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Mediterranean diet 'improves wellbeing

Source: Expatriate Healthcare - Sat 2th Jun 2012
Mediterranean diet 'improves wellbeing

Expatriates who are relocating abroad to the Mediterranean could see their physical and mental health improve as a result of the dietary habits in the region.

A study, which was headed by the University of Navarra and the University of Las Palmas de Gran Canaria and published in the European Journal of Clinical Nutrition, found the eating patterns traditionally seen in this part of the world result in better personal wellbeing among inhabitants.

Scientists investigated over 11,000 students over four years and analysed the influence the Mediterranean diet had on them.

Self-perceived life quality and dietary intake data was monitored in the study, which positively valued consumption of nuts, cereals, fish, fruit, vegetables and pulses, while negatively rating the intake of alcohol, dairy products and meat.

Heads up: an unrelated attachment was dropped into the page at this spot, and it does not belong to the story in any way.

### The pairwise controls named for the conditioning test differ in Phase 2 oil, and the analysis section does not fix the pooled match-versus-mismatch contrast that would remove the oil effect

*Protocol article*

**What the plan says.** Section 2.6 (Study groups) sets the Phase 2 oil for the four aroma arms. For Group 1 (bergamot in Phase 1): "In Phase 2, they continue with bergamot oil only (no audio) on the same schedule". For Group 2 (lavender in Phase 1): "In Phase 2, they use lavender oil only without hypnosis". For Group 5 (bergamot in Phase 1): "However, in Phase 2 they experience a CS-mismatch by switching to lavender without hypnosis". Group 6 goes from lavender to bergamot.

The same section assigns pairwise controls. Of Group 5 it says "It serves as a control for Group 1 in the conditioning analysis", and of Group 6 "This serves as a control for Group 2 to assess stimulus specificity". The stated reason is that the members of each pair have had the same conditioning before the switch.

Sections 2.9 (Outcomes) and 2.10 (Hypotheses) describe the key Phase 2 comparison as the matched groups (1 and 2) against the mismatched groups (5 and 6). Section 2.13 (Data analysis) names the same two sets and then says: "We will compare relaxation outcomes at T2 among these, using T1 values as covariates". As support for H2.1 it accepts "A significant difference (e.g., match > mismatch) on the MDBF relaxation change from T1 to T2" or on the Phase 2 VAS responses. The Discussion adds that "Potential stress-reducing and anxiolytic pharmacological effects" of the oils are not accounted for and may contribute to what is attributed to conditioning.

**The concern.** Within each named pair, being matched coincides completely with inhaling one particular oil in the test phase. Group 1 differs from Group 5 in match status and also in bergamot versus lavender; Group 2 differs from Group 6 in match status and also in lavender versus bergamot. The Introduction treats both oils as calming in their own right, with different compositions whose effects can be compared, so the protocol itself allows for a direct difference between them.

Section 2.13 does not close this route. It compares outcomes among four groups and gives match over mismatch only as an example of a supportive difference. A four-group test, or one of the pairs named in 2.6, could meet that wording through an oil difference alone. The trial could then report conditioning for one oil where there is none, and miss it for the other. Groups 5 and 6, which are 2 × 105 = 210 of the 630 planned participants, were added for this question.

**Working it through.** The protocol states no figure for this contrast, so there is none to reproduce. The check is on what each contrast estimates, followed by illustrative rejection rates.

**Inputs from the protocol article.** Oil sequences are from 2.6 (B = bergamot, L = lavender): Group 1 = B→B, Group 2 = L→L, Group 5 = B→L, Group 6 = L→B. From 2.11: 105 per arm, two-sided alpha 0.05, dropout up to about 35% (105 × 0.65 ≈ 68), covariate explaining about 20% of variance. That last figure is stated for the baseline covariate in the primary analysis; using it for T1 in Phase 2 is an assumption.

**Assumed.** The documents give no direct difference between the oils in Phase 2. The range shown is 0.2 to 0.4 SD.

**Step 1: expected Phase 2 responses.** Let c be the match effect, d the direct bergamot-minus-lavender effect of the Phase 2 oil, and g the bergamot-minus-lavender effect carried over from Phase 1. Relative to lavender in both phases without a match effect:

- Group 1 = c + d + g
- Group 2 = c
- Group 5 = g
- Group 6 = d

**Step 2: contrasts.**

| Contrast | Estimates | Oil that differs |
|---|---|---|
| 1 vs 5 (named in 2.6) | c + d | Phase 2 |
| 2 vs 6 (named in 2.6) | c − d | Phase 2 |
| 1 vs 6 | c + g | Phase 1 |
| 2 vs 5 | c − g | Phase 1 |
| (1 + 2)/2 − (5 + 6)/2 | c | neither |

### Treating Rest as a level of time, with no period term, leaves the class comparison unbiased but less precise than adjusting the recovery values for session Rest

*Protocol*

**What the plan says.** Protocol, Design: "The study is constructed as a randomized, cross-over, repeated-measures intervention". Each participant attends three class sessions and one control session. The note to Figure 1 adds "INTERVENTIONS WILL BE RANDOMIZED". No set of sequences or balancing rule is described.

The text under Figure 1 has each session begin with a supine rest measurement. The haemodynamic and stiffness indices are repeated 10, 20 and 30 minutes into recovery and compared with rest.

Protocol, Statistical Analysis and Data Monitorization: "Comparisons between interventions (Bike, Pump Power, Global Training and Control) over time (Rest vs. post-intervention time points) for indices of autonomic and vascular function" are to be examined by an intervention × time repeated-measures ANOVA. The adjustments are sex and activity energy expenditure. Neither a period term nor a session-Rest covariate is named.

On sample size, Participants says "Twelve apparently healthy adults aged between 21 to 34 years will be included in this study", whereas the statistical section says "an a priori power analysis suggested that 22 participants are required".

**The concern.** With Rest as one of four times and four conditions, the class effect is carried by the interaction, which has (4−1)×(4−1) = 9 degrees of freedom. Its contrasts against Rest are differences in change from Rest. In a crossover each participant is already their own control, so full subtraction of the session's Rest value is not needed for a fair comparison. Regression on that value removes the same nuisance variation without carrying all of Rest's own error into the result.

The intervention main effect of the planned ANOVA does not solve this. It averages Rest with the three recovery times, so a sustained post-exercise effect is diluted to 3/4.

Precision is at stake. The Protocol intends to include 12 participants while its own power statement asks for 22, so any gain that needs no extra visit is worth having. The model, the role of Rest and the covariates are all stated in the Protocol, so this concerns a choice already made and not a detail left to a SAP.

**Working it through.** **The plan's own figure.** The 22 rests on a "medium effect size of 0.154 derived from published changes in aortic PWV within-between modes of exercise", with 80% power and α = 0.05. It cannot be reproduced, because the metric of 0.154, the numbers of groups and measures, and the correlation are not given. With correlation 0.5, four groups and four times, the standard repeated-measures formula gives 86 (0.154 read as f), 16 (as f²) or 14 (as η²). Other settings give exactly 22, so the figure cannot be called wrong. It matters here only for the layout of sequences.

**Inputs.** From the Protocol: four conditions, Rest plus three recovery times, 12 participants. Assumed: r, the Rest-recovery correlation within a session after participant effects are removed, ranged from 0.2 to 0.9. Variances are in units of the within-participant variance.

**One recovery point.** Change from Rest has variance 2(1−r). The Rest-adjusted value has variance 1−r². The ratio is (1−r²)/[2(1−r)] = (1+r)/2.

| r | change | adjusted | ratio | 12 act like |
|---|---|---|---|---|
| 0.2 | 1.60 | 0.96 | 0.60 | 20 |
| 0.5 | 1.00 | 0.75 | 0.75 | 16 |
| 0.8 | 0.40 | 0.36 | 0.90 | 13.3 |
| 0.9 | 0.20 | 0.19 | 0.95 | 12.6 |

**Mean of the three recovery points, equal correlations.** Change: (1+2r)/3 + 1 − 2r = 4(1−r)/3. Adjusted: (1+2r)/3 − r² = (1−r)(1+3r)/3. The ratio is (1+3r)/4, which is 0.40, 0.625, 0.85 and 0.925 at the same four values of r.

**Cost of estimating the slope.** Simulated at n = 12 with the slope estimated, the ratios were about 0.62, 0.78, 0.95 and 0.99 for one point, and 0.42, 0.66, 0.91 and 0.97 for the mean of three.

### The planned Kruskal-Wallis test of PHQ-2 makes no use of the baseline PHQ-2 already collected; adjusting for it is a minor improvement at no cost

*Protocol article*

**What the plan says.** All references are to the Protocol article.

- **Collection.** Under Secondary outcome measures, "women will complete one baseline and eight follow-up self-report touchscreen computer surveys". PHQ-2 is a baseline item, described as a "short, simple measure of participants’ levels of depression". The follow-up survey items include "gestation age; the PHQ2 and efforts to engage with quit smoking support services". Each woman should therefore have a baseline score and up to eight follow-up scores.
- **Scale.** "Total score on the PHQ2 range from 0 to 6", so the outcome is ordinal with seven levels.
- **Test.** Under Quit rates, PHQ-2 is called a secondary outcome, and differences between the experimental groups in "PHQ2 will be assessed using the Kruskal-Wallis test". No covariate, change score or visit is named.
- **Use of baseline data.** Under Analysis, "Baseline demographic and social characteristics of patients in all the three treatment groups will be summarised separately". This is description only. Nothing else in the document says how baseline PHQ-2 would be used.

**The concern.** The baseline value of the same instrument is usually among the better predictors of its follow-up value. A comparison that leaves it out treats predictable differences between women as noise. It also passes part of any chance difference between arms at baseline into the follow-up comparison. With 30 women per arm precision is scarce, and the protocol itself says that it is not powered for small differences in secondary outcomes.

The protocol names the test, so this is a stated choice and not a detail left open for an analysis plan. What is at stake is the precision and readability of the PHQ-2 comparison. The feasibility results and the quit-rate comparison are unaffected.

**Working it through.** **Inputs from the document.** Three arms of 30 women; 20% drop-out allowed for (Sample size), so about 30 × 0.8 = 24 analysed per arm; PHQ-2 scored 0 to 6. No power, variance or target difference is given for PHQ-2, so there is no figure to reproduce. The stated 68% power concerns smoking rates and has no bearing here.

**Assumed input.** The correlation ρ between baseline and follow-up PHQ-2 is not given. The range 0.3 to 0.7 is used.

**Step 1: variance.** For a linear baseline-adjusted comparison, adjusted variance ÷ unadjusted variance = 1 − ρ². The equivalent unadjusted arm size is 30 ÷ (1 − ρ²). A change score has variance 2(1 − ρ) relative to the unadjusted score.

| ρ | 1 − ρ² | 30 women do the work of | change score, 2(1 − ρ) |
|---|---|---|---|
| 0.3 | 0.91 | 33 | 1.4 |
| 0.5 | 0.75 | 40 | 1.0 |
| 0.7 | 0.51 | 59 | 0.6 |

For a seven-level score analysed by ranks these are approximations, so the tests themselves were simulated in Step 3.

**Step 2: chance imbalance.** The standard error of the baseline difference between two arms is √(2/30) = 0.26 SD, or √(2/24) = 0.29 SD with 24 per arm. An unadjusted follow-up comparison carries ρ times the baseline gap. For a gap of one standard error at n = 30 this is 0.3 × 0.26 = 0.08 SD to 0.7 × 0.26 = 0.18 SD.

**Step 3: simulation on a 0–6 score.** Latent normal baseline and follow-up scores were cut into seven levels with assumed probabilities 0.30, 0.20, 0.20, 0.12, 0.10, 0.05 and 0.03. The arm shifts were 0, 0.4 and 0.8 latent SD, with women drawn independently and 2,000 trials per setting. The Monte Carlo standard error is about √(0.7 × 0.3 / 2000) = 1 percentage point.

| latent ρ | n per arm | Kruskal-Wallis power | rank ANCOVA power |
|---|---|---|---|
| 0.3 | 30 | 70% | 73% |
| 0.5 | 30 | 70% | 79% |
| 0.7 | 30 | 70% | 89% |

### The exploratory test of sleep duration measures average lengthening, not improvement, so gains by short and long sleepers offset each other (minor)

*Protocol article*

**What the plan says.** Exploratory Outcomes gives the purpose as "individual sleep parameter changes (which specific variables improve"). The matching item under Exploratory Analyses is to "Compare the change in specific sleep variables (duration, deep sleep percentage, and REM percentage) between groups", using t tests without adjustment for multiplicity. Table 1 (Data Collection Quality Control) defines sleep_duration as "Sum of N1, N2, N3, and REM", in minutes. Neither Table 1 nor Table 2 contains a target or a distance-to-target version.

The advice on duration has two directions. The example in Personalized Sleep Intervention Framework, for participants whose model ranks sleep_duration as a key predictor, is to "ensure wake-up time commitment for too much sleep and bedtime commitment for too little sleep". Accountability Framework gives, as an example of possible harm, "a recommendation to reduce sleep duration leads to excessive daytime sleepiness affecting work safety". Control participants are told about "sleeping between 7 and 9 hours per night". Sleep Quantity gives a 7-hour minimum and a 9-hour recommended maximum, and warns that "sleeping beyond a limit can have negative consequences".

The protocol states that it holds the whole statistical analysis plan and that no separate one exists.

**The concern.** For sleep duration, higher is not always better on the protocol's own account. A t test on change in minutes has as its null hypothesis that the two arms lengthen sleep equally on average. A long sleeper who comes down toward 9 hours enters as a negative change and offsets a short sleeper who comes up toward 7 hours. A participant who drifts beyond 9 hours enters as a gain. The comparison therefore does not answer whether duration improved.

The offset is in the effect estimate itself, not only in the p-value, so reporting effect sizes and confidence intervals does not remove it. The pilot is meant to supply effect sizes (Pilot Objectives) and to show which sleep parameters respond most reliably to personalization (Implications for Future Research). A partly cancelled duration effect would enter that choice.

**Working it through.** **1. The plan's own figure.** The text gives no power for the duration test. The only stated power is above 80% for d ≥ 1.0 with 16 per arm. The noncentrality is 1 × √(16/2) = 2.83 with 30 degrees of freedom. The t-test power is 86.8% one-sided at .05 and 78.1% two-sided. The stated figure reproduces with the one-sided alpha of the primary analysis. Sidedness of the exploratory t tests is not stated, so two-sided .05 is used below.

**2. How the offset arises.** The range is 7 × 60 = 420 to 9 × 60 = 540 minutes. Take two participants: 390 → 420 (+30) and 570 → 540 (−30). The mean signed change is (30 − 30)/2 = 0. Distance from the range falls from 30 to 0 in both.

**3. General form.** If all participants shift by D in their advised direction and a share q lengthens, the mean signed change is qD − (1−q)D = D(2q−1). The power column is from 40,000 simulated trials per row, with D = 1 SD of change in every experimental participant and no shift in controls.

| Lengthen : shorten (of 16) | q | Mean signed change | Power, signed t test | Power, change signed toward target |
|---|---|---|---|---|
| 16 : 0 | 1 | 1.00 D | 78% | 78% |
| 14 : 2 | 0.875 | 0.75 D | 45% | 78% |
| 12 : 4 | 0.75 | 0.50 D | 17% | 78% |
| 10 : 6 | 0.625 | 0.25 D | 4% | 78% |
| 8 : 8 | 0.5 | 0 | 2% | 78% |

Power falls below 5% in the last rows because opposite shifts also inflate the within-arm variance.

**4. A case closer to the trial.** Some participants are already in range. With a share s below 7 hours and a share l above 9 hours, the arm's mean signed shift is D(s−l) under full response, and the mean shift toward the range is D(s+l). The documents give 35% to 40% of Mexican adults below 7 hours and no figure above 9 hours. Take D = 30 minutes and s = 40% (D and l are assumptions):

The results reveal a correlation between those who have the 'most Mediterranean diet' scored higher than those with different eating habits in terms of mental health and happiness, with an even stronger link found when physical wellbeing was analysed.

"The progressive aging of the population in developed countries makes it even more interesting to find out those factors that can increase quality of life and the health of the population," lead author of the study and researcher at the centre in the Canary Islands Patricia Henriquez Sanchez said.

She added: "The Mediterranean diet is an important factor - associated with better quality of life - and can be considered as a healthy food model."

Other studies had linked the area's nutrition to lower mortality rates and a reduced likelihood of chronic illnesses.

Previous research published by the Sahlgrenska Academy at the University of Gothenburg found people with the Mediterranean eating habits have a 20% higher chance of living longer than those who do not, with this nutrition typically adding two to three years on to a person's life expectancy.

These eating patterns improve the health outcomes of both the elderly and youngsters, the investigation concluded.

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